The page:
Set Sequenced Due Dates

BY STANLEY ZAROWIN

SET SEQUENCED DUE DATES
I prepare spreadsheets that list various due dates such as every Friday or every other Monday. Is there a fast way to do this?

Excel offers two choices. One uses simple formulas and the other applies Auto Fill Options.

Since dates that are a week apart are separated by seven days, the general formula is: =A1+7 where A1 is the starting date. Be sure to set the cells to the date format beforehand (see screenshot, below).

Then copy the formula in as many cells as you need. If you need a two-week spread, change the 7 in the formula to 14.

To set the schedule with the Auto Fill Options method, place a pair of one-week-apart dates in two adjoining cells and then right-click on the lower right corner of the cell with the later date (see screenshot, below).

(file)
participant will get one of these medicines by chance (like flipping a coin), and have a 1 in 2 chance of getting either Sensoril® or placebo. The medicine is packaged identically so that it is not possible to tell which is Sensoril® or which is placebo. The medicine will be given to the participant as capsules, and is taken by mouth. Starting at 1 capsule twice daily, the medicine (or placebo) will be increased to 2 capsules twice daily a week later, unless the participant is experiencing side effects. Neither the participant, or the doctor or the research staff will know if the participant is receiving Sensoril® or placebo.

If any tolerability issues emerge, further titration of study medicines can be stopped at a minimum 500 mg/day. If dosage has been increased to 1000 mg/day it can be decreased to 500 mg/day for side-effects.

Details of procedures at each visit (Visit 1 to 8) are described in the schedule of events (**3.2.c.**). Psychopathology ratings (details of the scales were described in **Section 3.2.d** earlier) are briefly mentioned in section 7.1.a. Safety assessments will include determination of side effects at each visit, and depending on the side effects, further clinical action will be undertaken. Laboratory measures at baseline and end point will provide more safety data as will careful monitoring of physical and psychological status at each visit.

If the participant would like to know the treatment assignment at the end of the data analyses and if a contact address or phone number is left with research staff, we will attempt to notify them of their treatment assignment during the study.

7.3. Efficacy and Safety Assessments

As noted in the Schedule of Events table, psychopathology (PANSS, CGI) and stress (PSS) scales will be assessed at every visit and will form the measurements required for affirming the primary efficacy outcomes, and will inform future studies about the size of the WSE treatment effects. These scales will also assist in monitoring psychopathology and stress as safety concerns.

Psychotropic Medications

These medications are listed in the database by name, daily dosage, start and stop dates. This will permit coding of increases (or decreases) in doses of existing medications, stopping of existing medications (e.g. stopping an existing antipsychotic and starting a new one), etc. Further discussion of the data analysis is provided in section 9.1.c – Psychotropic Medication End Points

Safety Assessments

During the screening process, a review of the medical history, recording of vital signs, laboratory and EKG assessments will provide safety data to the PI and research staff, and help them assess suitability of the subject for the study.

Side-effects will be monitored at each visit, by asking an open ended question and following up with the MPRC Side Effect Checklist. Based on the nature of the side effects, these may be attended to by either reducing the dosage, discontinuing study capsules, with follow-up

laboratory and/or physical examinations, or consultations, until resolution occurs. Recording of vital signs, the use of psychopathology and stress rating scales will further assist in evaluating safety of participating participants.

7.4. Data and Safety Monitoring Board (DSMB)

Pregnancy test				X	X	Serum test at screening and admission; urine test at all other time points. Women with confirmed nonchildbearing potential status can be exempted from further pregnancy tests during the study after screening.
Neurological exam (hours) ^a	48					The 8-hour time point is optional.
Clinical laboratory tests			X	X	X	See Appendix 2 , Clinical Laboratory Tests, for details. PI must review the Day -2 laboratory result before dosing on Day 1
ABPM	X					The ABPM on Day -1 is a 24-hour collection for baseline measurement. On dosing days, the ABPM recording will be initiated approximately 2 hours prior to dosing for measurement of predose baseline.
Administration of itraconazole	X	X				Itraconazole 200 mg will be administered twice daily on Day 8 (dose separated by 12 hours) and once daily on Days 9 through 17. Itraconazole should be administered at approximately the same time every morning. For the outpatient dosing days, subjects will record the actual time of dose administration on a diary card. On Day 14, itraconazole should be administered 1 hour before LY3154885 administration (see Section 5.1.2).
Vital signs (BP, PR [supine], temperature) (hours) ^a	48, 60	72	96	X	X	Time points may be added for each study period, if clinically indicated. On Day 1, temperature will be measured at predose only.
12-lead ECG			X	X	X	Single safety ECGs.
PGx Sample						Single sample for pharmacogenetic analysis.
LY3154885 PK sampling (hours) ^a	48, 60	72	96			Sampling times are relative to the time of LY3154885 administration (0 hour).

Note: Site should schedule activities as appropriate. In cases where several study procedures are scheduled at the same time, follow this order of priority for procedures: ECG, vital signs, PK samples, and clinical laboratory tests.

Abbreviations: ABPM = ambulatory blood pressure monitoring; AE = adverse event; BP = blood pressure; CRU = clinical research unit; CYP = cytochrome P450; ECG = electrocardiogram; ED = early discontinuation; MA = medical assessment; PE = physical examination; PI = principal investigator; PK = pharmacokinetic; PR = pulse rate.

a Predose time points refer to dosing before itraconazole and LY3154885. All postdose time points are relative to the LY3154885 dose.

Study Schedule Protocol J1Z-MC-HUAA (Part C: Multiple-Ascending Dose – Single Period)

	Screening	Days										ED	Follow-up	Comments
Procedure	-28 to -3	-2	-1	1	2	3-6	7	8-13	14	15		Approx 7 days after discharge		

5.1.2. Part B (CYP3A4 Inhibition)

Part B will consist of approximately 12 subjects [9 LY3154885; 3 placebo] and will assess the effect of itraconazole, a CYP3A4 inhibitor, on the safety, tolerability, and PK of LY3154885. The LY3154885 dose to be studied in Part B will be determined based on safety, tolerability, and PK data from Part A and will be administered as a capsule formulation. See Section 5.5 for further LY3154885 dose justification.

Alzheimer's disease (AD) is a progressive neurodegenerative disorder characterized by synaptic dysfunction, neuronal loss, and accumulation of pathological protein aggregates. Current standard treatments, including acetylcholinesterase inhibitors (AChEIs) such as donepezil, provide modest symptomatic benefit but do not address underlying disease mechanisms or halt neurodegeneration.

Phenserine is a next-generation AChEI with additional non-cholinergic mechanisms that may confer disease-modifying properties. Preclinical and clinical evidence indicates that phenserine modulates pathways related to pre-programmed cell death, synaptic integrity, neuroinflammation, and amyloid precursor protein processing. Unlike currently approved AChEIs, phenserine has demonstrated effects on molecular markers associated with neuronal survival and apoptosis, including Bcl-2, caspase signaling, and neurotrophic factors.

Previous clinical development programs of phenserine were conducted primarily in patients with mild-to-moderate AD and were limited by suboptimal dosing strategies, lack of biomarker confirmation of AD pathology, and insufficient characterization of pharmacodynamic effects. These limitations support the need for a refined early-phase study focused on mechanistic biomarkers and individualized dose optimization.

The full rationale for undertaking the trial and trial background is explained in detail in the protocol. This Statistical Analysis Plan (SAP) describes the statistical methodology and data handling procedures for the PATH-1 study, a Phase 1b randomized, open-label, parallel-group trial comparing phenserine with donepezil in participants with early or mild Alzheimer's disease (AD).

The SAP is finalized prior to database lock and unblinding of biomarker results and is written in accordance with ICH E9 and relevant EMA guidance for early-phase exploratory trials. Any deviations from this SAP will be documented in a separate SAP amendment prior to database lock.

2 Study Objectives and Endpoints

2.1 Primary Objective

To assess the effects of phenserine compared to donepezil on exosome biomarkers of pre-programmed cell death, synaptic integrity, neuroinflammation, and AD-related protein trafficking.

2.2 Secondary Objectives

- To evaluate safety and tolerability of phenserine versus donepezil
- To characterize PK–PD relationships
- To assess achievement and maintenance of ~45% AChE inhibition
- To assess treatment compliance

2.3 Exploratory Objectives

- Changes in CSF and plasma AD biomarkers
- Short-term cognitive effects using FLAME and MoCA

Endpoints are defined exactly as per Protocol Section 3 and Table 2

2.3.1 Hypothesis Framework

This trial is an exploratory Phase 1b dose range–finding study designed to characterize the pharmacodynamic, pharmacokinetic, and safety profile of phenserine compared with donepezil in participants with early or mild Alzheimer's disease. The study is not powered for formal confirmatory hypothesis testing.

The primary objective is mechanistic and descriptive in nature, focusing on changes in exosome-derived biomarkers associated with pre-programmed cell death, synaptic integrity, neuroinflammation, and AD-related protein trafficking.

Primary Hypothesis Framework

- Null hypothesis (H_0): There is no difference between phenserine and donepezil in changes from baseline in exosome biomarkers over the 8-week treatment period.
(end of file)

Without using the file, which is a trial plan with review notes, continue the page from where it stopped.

Note: Don’t worry if a right-click on the corner of the cell fails to generate the drop-down menu shown above. Simply dragging your cursor down the column for as many cells as you need will produce the properly sequenced dates just as well.

 

 

SPONSORED REPORT

Keeping client information safe in an age of scams and security threats

A look at the Dirty Dozen tax scams and ways to protect taxpayer information.

TAX PRACTICE CORNER

More R&D tax help

"Can I use the R&D credit?" PATH Act enhancements make the credit more attractive to a wider range of taxpayers.

QUIZ

News quiz: Tax-related data breach explained

News about a data breach that affected about 100,000 people, the IRS’s budget for the fiscal year, and the 2018 health spending account limits received attention recently. See how much you know with this short quiz.